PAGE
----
“I don’t think there’s been a tougher time in fashion since I’ve been doing this,” says the tastemaker and independent publisher Jefferson Hack, who co-founded Dazed & Confused magazine in 1991. “Brexit has made it incredibly difficult to trade. The lack of visas has meant that all the collaboration between Europe and the UK is gone. And with the tailwind of the pandemic and interest rates, we’ve got this really difficult set of conditions for younger designers.”
Hack is given to viewing the world through the lens of young creatives, and the challenges they face. It is this nurturing perspective that has won him a special recognition award from the British Fashion Council (BFC) for cultural curation, due to be announced this week.
The BFC states: “Hack will be awarded for empowering youth through creativity and for creating countless opportunities for next-generation creatives working across fashion, design, art, music and more, providing a platform and supporting emerging talent.” The prize will be presented to him at the BFC’s glittering annual Fashion Awards at the Royal Albert Hall in December.
Thirty-one years ago, Hack was that next-gen creative. At 19, he co-founded the influential indie zine with the photographer Rankin; the stylist Katie Grand joined them soon afterwards. He describes himself as “the baby in the group”.
“They were my original teachers, because they had so much confidence and charisma, and I was very shy,” he says via Zoom from the east London home he shares with his girlfriend, the 33-year-old American model Anna Cleveland.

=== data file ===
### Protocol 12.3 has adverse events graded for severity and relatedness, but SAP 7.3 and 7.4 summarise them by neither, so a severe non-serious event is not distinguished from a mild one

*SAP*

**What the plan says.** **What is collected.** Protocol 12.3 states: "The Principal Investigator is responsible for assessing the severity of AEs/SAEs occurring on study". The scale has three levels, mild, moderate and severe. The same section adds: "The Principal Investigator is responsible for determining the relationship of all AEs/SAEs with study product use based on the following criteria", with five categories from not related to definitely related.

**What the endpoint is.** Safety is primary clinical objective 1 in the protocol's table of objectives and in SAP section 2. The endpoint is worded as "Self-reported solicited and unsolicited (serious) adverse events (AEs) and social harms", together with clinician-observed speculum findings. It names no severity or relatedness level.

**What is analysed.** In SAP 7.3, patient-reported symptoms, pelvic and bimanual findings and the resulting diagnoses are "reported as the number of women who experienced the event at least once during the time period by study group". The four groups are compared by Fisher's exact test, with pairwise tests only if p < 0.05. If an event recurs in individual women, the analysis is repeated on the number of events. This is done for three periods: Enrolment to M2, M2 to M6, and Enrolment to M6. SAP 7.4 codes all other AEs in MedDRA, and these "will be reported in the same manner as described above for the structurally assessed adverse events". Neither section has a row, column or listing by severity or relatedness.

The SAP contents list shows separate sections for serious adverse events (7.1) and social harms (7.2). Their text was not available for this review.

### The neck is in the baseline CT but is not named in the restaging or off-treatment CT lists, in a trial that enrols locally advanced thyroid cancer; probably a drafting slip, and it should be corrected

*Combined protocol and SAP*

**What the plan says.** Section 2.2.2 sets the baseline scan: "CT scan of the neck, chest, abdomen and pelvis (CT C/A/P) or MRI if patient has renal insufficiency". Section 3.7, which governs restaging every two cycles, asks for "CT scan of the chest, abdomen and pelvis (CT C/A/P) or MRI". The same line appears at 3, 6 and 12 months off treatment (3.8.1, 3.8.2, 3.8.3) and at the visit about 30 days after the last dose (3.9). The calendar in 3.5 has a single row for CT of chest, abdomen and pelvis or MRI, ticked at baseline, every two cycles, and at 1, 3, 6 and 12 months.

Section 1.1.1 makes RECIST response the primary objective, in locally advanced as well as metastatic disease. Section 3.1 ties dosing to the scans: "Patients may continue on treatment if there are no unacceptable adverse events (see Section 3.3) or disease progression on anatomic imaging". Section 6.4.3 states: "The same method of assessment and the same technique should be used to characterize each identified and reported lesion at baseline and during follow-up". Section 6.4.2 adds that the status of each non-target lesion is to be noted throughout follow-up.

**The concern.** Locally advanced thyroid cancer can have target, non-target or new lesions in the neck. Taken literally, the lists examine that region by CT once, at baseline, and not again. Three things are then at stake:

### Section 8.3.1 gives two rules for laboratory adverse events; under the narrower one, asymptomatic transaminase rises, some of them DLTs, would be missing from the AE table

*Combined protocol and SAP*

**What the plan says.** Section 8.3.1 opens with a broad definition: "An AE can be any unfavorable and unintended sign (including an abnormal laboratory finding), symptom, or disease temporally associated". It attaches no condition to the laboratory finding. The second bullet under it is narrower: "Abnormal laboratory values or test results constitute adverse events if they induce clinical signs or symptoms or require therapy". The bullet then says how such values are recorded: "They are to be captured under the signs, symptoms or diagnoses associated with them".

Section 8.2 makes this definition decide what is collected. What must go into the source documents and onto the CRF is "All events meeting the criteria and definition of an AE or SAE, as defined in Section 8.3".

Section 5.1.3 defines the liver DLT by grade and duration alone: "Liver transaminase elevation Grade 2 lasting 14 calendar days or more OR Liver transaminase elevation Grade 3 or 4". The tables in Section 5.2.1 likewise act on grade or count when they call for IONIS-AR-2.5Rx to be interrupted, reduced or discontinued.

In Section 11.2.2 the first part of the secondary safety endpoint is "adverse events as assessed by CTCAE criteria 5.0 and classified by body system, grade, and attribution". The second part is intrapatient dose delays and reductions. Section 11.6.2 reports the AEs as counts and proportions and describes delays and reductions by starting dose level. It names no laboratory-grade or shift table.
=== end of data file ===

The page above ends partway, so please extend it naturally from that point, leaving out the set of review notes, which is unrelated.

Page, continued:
Hack’s collaborators have since included the biggest names in the creative industries, among them the designers Alexander McQueen, Vivienne Westwood and Karl Lagerfeld, pop artist Peter Blake, photographer Nick Knight, and singers Rihanna, Björk.
Now aged 51, and having expanded Dazed into Dazed Media, which includes AnOther Magazine and Another Man, digital video channel Nowness, Dazed Beauty and Dazed Studio, it is Hack that is the mentor to so many of the young creatives featured on the platform. “I probably do more than I have time to do,” he says.
It all happens at the London HQ, 180 Strand, which he refers to as a “dream factory” and a “community” – Dazed Media employs more than 130 staff and freelancers. It also hosts artists’ residencies, an exhibition and performance space, and a bookshop, library and bar.
The mentoring occurs “organically”, with Hack ensuring he is in the building at least three days a week. “Physically, it’s so much easier if you just kind of catch each other, than having everything scheduled.”
The DIY punk spirit of Dazed’s early days endures. Hack says he always advises financial and creative independence among his mentees: “Don’t take anyone else’s money unless you absolutely have control,” he says. “I’ve seen so many people lose their names, lose their brands, because they’ve signed contracts that they didn’t really understand.
“It’s an absolute tyranny. All the VC [venture capital] companies want to get in early and earn big stakes, and then they don’t bring anything to the table.”
He has been there himself, with “so many opportunities to walk away from the platform”, but also “such boring, long-winded conversations around so many board tables – I just don’t bother any more”.
Independence, it transpires, is a life force for Hack. “I really struggled with being independent around the late 10s, because of the amounts of money people were making around me and how attractive it looked. But in my heart I knew that independence was the only way that I know how to operate. I’m really happy.”